Isaiah 50:4–9a; Psalm 69:8–10, 21–22, 31, 33–34; Matthew 26:14–25
Beginning on Palm Sunday, continuing Monday through Wednesday of Holy Week, and ending on Good Friday, the Liturgy of the Word presents to us a series of four special oracles. The poetic utterances by the unknown prophet whose writings are found in the second half of the book of Isaiah are often referred to as the “Songs of the Suffering Servant.”
The identity of the Servant is unknown. The author may have had a contemporary figure in mind, but the context of the oracles has led contemporary scholars generally to see them as describing the “ideal Israel.” This ideal represents the people who have come through the suffering of their time in exile in Babylon.
They have learned from their sufferings and have let go of trying to control their own destiny. They are ready to do God’s will. This transformation is described in the actions of the Servant, who has received a mission from God and carries it out in the face of opposition, physical suffering, and death.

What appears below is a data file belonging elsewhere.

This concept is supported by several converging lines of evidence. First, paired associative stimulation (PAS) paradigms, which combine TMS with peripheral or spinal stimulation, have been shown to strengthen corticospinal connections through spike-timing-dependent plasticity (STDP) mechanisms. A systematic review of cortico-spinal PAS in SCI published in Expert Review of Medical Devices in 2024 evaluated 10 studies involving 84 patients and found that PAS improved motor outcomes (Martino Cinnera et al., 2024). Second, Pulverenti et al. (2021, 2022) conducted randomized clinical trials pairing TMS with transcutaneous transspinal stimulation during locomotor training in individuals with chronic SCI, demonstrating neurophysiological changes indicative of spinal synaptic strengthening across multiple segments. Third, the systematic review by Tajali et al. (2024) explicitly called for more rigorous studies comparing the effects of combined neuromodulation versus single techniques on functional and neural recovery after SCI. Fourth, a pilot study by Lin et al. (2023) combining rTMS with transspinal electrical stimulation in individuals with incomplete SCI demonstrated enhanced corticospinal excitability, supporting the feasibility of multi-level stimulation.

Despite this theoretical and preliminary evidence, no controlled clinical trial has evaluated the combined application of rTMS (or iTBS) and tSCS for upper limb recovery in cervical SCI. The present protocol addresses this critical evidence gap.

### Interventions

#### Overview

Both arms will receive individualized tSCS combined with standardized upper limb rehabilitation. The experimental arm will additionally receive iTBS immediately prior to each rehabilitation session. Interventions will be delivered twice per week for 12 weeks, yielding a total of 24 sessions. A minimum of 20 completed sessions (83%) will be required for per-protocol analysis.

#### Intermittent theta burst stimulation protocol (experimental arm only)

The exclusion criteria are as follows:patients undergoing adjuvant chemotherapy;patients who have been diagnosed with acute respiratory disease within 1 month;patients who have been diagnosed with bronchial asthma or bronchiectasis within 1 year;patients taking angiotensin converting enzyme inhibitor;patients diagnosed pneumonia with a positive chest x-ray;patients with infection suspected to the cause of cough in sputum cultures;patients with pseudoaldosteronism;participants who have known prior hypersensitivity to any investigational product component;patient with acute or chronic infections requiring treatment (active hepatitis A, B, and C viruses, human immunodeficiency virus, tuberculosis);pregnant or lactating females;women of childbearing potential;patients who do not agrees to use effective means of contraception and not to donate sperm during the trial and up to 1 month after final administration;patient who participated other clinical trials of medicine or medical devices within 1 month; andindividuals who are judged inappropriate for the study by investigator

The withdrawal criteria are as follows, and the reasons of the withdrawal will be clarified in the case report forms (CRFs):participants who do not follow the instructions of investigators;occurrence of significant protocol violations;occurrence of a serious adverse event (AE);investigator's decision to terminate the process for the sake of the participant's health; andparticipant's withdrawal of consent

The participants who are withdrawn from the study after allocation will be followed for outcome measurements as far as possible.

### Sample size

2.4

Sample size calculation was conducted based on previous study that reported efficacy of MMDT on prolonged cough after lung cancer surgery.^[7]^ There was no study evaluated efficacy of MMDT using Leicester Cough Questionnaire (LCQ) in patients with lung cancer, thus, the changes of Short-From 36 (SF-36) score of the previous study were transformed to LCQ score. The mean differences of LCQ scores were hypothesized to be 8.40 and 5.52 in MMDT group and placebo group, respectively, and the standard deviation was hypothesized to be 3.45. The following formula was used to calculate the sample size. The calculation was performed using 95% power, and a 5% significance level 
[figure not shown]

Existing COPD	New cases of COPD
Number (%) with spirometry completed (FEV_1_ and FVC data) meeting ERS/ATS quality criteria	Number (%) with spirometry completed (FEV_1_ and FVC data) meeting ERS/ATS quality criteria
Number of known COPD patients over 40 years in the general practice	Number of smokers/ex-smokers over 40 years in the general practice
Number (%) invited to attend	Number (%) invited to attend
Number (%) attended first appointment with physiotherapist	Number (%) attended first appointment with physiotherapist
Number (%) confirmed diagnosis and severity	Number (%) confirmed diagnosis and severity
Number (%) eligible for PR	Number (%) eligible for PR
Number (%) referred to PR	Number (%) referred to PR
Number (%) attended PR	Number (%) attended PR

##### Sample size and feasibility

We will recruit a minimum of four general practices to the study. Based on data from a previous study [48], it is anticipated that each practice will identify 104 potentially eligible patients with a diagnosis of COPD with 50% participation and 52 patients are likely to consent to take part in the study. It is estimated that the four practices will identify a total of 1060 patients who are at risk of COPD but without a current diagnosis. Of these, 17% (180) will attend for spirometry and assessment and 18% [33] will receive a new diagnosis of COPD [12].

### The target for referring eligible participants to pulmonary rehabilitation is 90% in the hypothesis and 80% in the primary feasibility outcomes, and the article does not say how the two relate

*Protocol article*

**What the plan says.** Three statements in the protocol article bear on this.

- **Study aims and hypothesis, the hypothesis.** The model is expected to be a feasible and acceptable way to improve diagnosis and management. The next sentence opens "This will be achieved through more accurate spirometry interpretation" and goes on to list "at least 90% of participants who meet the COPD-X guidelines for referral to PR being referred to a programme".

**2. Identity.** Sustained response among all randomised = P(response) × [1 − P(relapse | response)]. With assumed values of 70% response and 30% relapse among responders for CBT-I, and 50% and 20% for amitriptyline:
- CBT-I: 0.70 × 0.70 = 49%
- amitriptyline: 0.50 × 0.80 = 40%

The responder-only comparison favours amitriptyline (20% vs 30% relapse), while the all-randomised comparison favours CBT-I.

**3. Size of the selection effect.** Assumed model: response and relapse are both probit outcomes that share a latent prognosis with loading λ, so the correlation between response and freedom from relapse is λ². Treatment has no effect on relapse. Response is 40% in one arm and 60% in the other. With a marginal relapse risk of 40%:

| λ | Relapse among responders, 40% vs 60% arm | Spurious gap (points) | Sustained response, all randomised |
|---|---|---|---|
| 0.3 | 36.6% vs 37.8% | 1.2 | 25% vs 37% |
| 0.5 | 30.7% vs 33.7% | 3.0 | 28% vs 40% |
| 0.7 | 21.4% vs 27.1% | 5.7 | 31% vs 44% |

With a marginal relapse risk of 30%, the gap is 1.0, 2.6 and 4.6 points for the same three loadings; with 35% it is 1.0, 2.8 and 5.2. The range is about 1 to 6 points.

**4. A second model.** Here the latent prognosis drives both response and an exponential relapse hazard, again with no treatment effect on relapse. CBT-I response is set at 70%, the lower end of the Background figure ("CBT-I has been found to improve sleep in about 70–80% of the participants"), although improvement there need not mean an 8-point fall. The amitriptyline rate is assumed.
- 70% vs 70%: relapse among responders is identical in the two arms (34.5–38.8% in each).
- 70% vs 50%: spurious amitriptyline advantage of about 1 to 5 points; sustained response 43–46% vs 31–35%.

The Suffering Servant songs are poetic and descriptive, especially the longest passage, used on Good Friday. They are worth reading and meditating on during Holy Week, since Christians have long used these Hebrew Scriptures to refer to Jesus. The redemptive suffering of Christ is meant to teach us, transform us, and recreate us. He is our liberation, our healing, our new covenant. In the rich poetry of Isaiah, we see and hear the story of our salvation.
Read some of the Suffering Servant songs from Isaiah 42, 49, 50, and 52.
Jesus, keep us faithful to you.
When our faith is tested, may we not betray your trust.
May we always be your servants, even in times of suffering.